account of any Member of the Brotherhood having been subjected to
personal torture or suffering amongst them; their estates, however,
appear to have been duly transferred to the possession of their rivals,
the Knights Hospitallers; into which Order it is not improbable that,
like their Brethren in England, a number of the Templars entered.

In November 1309, John de Soleure, the Papal Legate, and William,
Bishop of St. Andrews, held an Inquisitorial Court at the Abbey of
Holyrood to investigate the charges against the Templars, but Walter
de Clifton, Grand Preceptor of the Order in North Britain,[41] and
William de Middleton, were the only two Knights who appeared before
the Tribunal, the proceedings of which, as recorded at length in
Wilkins' Consilia, make no allusion to any punishment being inflicted,
so that we may fairly conclude they were soon set at liberty. The
Preceptor, in his examination, readily confessed that the rest of
the Brethren had fled, and dispersed themselves _propter scandalium
exortum contra ordinem_, and we are told by a learned French writer,
that having deserted the Temple, they had ranged themselves under the
banners of Robert Bruce, by whom they were formed into a new Order,
the observances of which were based on those of the Templars, and
became, according to him, the source of Scottish Free Masonry.[42]
This statement corresponds with the celebrated Charter of Larmenius
already referred to, in which the Scottish Templars are excommunicated
as _Templi desertores, anathemate percussos_; and along with the
Knights of St. John, _dominiorum Militiæ spoliatores_, placed for
ever beyond the pale of the Temple, _extra gyrum Templi nunc, et in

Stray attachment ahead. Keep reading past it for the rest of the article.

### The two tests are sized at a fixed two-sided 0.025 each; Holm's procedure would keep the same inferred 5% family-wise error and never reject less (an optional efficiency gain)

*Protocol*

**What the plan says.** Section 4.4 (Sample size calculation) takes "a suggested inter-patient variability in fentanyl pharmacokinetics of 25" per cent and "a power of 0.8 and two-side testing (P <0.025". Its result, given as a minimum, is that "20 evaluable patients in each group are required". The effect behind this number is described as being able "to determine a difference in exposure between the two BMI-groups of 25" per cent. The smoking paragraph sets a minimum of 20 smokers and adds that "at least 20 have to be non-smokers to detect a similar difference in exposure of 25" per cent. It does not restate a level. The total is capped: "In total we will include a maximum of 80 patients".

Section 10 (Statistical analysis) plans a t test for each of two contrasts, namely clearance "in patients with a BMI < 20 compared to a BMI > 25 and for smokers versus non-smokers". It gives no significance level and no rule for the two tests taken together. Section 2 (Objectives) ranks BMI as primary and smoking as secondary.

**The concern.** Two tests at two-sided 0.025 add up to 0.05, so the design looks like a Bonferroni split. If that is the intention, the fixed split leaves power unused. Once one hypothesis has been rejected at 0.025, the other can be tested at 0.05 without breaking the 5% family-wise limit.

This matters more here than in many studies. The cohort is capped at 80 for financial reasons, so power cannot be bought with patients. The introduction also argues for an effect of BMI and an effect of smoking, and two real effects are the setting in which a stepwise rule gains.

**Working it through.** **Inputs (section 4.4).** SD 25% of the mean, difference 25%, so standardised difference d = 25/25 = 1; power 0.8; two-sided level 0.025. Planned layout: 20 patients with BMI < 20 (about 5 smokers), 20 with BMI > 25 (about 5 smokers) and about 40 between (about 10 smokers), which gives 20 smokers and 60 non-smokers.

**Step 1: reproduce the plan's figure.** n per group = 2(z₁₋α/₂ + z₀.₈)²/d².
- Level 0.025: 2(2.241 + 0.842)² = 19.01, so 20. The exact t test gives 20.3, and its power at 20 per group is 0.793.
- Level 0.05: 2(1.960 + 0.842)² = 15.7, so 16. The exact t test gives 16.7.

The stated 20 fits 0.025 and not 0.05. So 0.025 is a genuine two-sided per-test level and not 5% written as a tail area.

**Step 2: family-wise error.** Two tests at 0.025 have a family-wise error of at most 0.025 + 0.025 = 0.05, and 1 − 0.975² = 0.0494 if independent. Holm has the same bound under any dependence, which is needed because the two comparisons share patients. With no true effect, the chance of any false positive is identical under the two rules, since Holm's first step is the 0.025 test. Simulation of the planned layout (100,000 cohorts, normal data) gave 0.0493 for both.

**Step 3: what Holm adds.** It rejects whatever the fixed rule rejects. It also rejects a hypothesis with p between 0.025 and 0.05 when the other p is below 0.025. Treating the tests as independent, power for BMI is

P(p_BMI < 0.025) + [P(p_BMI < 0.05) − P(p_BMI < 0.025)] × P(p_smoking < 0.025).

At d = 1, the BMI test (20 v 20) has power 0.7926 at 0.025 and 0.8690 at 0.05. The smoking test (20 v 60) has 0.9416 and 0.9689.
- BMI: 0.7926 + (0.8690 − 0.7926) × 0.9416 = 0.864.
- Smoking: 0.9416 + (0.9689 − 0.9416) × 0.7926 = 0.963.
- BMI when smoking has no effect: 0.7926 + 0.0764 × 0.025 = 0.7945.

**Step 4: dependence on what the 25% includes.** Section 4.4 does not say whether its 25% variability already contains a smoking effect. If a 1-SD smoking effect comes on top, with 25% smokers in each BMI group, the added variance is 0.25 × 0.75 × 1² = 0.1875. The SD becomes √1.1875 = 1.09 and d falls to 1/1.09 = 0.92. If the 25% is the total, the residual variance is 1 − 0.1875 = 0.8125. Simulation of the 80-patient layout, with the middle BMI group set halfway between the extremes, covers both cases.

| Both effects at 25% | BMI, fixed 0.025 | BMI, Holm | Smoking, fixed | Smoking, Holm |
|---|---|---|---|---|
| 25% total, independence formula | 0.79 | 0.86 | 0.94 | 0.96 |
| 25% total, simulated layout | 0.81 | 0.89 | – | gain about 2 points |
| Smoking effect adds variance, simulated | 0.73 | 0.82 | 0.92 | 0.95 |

futurum_; and it is likewise supported in some measure by the authority
of the accurate historian of Free Masonry, M. Thory, who, in his "Acta
Latomorum," states that Robert Bruce founded the Masonic Order of
Heredom de Kilwinning, after the Battle of Bannockburn, reserving to
himself and his successors on the Throne of Scotland, the office and
title of Grand Master. Scottish tradition has, moreover, always been
in favour of this origin of the Ancient Mother Kilwinning Lodge, which
certainly at one time possessed other degrees of Masonry besides those
of St. John; and it is well known to our Masonic readers, that there
are even in our own days at Edinburgh, a few individuals claiming to
be the representatives of the Royal Order established by Bruce, which,
though now nearly extinct in this country,[43] still flourishes in
France, where it was established by Charter from Scotland, and even
by the Pretender himself, in the course of last century, and is now
conferred as the highest and most distinguished grade of Masonry,
sanctioned by the Grand Orient, under the title of the _Rose Croix
de Heredom de Kilwinning_. It may be interesting to add, that the
introduction on the Continent of this ancient branch of our national
Masonry, has been commemorated by a splendid medal struck at Paris,
bearing, amongst other devices, the Royal Arms and Motto of Scotland;